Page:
Why Remix? Three Women Share Their Stories
The SF-based startup is making public transit faster, more efficient, and more accessible in cities around the globe
The team at Remix prides itself on building a diverse, inclusive workplace rooted in the core values of collaboration, humility, empathy, and feedback. For this story, we spoke with three women — Sarah Bindman (Software Engineer), Nichole Jordan (VP of Success), and Courtney Sung (Director of Sales and Business Development) — about why they joined the team, what they’re working on now, and why they’re excited about the path ahead. If you’re interested in joining the team, view open roles or email Tammie Vu, email@example.com.
What do you do at Remix?
I’m a software engineer working on our scheduling product, which helps transit agencies better plan where their buses will go and which routes their operators will drive. My team uses algorithms to figure out the most effective use of vehicles and drivers. I’m currently working on presenting that information visually so customers can better understand their options and make informed decisions about trade-offs for their agency.
I’m also the point engineer for the Antelope Valley Transit Authority (AVTA), one of our customers based in Lancaster, CA. AVTA operates a largely electric fleet. As a result, they have many unique challenges, like figuring out how to charge their vehicles and planning for midday storage. I’ve been working on implementing UI enhancements so AVTA can visualize their system constraints and create a schedule they are happy with. Working directly with the agencies we’re serving is one of the most rewarding parts of this job.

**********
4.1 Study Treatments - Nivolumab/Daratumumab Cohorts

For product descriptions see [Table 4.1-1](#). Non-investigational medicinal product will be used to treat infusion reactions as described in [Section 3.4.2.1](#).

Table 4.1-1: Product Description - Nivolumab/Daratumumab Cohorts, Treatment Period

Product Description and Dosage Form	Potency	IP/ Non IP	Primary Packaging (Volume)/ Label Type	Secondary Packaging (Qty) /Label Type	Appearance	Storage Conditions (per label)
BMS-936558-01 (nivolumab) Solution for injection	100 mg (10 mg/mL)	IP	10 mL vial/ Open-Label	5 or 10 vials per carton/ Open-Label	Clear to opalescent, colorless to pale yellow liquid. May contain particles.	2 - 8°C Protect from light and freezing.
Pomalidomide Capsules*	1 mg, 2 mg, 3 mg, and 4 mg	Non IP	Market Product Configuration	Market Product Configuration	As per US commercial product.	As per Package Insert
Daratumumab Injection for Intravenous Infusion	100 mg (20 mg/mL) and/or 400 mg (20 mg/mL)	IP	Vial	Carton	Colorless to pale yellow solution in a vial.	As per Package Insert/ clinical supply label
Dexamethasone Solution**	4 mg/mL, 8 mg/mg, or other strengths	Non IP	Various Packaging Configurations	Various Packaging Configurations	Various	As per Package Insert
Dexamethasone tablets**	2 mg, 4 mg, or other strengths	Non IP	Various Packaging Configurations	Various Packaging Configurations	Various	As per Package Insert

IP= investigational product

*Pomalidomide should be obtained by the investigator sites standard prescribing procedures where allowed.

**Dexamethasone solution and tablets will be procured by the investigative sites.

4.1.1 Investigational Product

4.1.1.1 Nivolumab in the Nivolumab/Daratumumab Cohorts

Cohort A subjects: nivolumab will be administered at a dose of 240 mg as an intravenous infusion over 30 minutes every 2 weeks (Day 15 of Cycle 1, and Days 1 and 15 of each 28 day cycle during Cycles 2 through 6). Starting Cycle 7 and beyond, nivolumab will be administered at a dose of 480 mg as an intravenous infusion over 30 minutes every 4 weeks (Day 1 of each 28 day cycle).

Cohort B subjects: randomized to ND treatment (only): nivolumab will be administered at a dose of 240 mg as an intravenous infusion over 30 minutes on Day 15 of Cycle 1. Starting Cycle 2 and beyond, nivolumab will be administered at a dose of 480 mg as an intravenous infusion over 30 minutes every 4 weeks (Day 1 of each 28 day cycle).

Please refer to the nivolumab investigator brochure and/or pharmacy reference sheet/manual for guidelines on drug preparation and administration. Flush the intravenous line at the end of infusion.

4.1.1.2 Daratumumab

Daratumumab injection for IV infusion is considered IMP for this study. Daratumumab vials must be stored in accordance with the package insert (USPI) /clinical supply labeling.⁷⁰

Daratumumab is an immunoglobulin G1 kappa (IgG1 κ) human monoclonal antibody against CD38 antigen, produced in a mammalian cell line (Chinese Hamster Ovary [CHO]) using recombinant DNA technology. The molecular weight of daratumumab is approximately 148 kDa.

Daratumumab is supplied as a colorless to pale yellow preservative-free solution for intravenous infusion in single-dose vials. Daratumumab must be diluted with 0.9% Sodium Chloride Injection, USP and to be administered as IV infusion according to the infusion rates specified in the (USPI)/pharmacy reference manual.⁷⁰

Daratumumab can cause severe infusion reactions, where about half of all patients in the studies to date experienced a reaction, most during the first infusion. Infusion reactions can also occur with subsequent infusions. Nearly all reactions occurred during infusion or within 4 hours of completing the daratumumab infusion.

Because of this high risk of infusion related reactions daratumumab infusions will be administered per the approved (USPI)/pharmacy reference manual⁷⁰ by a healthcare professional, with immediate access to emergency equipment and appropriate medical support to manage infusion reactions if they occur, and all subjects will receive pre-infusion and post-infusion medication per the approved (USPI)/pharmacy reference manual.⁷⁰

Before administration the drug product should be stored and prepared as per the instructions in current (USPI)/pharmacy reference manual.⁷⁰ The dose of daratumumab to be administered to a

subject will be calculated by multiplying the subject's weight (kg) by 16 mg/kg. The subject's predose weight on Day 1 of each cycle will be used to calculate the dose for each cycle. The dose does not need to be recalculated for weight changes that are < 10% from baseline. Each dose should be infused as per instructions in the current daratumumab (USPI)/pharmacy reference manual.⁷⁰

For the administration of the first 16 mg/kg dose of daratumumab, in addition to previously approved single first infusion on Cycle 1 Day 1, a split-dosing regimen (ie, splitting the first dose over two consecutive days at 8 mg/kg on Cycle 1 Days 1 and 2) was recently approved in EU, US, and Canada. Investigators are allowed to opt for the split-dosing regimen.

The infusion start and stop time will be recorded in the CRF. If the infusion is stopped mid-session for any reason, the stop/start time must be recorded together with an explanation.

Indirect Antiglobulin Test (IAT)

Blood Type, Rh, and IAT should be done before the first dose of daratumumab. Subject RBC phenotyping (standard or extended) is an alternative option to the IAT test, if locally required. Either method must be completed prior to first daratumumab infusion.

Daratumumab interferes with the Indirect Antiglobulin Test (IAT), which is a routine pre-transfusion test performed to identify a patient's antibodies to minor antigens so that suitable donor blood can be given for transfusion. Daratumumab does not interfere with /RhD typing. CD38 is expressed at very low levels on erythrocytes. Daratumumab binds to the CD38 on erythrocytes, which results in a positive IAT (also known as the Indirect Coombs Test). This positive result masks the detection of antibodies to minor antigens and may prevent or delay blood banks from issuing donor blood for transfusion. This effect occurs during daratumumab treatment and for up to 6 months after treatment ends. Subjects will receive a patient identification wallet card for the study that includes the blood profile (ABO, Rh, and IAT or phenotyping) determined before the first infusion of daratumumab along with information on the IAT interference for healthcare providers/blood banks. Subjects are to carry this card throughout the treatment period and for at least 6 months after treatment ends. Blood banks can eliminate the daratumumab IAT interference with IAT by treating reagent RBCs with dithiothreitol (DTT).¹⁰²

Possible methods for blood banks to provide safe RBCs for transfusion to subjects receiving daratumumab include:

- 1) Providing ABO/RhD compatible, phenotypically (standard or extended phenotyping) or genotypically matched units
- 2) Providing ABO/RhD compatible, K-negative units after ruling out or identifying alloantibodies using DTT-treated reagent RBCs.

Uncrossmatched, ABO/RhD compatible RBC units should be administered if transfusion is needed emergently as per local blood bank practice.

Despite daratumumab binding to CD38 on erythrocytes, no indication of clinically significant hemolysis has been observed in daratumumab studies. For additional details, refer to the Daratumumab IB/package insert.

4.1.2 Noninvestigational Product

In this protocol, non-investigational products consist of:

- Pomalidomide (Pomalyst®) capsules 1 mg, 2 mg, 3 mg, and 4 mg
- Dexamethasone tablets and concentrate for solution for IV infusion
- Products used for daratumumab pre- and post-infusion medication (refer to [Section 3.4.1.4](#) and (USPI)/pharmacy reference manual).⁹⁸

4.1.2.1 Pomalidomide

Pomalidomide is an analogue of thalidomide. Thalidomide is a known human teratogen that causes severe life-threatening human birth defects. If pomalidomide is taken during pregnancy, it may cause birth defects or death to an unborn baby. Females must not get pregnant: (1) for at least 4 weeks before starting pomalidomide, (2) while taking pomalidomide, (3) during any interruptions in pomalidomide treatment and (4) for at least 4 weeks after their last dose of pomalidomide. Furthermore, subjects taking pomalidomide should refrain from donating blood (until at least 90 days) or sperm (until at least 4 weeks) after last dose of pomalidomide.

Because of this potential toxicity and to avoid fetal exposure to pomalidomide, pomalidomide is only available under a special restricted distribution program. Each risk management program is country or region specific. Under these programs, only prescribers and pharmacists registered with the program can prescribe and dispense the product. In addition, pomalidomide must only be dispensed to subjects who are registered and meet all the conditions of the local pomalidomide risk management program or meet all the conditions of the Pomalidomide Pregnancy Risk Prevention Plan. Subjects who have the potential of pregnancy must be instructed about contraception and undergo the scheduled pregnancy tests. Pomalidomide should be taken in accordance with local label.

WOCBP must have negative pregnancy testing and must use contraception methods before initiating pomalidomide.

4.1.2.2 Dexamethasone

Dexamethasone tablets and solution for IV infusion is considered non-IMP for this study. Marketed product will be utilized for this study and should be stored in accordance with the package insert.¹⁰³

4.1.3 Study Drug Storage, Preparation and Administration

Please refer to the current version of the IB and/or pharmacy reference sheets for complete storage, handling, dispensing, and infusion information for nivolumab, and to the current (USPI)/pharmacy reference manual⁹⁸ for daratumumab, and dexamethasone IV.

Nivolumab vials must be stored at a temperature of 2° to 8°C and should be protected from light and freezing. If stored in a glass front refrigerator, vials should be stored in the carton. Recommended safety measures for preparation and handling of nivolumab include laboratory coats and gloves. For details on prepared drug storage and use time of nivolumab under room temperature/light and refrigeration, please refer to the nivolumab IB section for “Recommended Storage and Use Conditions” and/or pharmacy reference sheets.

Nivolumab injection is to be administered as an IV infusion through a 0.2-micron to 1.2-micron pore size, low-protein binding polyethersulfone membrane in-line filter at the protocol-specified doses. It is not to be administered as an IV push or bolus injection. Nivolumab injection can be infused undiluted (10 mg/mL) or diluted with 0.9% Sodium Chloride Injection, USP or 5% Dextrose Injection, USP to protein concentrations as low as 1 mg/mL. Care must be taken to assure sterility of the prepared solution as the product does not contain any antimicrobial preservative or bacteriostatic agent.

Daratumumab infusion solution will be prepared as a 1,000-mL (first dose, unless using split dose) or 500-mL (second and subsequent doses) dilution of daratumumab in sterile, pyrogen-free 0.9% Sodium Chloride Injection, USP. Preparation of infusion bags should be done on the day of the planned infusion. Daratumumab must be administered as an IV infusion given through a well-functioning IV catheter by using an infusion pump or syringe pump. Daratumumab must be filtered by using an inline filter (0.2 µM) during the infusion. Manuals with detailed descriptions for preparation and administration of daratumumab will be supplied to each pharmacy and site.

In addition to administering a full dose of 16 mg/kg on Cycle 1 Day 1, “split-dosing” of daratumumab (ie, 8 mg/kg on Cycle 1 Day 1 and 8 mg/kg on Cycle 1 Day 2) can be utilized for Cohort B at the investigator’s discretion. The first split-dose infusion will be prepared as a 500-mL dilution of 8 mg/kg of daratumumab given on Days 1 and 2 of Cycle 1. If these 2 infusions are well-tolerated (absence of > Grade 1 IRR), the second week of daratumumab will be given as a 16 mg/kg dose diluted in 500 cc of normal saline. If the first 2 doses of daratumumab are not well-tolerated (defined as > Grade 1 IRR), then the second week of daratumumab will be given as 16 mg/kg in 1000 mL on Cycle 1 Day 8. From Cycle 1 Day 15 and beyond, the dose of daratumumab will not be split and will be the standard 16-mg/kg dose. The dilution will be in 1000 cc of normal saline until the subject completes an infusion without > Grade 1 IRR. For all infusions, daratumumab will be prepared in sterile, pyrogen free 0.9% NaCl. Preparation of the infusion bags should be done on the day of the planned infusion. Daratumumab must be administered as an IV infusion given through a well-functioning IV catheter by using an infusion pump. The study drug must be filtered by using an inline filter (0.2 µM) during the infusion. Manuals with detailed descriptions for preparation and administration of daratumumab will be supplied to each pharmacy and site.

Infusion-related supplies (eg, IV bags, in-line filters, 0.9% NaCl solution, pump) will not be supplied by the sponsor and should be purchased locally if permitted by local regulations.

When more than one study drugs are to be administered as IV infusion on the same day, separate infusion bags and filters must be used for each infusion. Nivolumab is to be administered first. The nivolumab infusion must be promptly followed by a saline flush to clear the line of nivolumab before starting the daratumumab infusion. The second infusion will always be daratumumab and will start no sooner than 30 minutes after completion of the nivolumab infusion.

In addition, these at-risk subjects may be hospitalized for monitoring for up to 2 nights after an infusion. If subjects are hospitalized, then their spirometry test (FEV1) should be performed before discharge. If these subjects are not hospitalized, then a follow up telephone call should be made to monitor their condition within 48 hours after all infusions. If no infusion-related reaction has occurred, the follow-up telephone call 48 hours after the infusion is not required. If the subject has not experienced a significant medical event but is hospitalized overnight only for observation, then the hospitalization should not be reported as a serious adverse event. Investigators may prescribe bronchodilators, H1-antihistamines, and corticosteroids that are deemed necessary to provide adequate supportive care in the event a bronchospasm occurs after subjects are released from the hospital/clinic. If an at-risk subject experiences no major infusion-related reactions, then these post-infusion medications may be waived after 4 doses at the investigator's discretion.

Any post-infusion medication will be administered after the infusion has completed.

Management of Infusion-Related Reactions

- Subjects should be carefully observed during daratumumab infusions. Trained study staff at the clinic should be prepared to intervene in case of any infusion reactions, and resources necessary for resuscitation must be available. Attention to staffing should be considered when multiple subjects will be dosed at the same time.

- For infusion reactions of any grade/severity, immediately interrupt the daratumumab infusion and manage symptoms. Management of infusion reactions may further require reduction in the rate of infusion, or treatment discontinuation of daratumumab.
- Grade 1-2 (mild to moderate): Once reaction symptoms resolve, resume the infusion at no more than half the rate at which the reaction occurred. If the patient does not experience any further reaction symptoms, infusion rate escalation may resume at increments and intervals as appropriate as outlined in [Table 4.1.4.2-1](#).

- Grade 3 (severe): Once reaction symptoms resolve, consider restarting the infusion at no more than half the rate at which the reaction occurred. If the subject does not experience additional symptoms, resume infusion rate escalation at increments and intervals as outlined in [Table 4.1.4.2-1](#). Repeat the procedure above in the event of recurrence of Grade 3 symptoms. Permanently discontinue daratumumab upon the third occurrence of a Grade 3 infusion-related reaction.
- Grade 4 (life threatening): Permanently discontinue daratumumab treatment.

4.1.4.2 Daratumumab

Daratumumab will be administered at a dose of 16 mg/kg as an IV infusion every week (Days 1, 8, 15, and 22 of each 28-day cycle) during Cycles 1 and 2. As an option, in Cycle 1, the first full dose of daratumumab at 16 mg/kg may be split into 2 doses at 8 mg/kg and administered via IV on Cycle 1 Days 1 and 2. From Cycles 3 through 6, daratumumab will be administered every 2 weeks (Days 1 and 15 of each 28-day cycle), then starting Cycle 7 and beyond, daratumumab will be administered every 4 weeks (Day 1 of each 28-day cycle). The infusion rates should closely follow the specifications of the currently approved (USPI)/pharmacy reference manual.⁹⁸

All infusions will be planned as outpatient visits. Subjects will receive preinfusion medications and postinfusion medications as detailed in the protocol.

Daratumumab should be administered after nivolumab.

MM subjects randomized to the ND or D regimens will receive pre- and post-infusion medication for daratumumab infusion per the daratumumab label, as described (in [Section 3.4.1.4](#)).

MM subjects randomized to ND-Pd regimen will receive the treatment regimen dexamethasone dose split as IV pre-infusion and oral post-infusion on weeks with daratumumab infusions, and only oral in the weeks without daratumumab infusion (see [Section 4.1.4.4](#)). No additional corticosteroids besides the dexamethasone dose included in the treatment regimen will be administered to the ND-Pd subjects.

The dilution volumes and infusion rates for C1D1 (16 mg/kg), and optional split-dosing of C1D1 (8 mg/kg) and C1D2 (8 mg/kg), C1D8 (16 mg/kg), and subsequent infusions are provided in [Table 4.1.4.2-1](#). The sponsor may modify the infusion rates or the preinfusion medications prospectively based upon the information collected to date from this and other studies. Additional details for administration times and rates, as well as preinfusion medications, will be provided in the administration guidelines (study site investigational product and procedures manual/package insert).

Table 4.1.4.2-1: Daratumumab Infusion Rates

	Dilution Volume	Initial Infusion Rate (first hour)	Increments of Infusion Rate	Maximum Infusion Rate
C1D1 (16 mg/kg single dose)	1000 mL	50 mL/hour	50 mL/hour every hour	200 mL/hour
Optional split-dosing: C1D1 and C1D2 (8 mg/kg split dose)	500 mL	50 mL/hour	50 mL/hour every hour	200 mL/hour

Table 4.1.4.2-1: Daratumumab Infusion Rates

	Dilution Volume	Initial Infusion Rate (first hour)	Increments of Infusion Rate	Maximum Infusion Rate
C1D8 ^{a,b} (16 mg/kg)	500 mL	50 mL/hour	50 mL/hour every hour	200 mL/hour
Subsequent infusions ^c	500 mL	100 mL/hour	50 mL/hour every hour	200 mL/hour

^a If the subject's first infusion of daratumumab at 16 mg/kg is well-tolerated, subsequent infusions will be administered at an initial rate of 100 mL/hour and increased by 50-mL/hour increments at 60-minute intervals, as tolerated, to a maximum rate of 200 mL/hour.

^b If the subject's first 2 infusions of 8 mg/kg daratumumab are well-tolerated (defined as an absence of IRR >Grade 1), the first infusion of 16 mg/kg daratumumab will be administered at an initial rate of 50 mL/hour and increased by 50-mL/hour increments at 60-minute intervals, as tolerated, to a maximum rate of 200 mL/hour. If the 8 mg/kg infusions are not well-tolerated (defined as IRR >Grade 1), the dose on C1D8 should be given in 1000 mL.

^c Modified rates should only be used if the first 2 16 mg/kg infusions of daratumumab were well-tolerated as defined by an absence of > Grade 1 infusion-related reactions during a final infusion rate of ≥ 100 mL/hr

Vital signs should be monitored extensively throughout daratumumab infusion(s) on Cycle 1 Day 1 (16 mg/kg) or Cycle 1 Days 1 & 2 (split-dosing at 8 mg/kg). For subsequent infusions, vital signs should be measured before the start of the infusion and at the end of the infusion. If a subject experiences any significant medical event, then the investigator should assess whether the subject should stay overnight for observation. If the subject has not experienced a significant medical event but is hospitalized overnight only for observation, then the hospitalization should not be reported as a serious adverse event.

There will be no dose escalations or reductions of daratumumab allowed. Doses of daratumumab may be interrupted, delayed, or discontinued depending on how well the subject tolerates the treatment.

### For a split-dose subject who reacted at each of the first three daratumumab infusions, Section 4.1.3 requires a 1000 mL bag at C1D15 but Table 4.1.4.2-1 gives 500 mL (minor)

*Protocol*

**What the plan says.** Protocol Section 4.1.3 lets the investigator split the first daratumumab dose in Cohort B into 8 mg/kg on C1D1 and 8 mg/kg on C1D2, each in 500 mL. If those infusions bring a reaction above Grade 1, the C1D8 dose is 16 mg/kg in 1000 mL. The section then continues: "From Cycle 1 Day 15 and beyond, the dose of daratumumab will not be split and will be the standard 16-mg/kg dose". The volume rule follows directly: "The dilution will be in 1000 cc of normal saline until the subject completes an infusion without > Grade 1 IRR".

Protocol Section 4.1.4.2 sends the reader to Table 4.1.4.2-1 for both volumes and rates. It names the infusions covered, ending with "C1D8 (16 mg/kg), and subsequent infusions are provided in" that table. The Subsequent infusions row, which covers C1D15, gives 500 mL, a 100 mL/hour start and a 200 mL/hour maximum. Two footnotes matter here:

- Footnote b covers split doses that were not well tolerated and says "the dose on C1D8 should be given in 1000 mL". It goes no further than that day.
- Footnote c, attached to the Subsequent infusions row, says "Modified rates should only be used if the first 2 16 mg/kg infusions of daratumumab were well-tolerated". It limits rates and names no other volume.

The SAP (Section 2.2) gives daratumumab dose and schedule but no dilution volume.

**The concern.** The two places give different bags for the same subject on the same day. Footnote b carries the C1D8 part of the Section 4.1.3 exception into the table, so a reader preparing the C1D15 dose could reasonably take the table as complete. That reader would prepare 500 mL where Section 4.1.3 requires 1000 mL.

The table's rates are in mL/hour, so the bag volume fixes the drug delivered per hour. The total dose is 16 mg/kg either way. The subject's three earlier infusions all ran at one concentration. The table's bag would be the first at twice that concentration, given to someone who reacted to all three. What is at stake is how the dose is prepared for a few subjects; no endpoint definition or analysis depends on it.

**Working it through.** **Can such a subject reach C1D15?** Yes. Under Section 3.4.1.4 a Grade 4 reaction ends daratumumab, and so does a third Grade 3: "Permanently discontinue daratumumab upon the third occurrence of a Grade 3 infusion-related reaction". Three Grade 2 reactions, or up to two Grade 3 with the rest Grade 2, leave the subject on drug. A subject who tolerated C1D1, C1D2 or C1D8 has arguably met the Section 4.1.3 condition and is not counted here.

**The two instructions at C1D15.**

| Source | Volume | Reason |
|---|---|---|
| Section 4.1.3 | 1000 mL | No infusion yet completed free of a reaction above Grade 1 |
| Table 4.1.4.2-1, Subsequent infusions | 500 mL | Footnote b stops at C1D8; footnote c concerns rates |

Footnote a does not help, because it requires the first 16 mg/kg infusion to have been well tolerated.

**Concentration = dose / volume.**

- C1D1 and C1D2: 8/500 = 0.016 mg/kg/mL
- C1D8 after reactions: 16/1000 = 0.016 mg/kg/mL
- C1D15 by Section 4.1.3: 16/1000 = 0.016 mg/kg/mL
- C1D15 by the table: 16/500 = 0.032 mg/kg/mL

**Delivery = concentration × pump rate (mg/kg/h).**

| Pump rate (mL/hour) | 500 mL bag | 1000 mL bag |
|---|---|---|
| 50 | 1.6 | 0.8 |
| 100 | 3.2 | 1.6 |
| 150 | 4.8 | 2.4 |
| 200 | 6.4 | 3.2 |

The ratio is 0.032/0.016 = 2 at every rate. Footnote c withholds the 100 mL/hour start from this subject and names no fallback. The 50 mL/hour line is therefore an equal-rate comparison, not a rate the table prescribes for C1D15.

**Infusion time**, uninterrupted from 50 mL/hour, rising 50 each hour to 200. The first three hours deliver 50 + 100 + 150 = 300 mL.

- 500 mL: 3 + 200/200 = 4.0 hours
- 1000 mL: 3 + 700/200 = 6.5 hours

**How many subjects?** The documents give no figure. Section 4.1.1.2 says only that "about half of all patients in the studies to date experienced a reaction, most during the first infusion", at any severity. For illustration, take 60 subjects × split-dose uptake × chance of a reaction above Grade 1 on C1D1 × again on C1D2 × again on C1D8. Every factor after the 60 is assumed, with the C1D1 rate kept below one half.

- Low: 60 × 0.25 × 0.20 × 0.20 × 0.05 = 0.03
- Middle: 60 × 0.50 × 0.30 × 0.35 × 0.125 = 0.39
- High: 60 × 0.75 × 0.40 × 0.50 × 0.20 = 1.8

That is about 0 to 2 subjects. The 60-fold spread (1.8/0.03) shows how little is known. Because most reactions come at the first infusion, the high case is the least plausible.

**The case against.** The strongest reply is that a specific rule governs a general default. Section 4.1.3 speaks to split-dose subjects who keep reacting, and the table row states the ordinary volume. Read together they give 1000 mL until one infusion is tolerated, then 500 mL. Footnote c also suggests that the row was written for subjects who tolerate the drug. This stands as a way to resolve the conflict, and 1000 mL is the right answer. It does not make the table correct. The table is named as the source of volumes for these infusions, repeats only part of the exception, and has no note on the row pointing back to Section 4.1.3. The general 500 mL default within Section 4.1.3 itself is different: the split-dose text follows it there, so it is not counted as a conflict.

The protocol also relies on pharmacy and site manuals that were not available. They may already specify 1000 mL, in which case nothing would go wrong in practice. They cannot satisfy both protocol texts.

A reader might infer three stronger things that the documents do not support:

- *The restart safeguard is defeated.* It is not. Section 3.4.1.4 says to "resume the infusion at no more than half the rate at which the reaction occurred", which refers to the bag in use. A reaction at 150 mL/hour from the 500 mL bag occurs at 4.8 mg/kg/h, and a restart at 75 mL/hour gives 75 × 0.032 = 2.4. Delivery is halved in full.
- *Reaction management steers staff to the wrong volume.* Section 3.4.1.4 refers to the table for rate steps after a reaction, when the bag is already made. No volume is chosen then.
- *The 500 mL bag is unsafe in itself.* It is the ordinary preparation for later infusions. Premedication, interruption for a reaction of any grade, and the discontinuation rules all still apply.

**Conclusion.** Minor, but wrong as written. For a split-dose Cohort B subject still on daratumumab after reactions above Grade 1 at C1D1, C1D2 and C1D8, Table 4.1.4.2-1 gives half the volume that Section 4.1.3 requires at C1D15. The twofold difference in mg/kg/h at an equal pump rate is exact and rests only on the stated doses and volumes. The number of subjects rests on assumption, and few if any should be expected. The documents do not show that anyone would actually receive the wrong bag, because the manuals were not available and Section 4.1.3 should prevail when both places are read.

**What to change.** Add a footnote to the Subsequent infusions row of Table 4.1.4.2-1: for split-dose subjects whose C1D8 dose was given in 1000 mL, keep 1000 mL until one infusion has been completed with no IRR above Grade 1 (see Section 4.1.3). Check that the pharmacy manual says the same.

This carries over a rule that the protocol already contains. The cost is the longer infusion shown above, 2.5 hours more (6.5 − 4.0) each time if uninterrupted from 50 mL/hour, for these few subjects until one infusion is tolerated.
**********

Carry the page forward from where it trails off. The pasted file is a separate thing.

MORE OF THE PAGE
Tell us about your background.
I studied urban planning at MIT, and then worked as a transportation planner. I loved the “big picture” of transportation planning, and realized I was particularly interested in data and visualizing complex information. After observing how important software is in driving decision-making processes, I decided to transition to software engineering. My new role has allowed me to continue working on issues I am passionate about, including accessibility and mobility, while allowing me to grow my skills as a software engineer.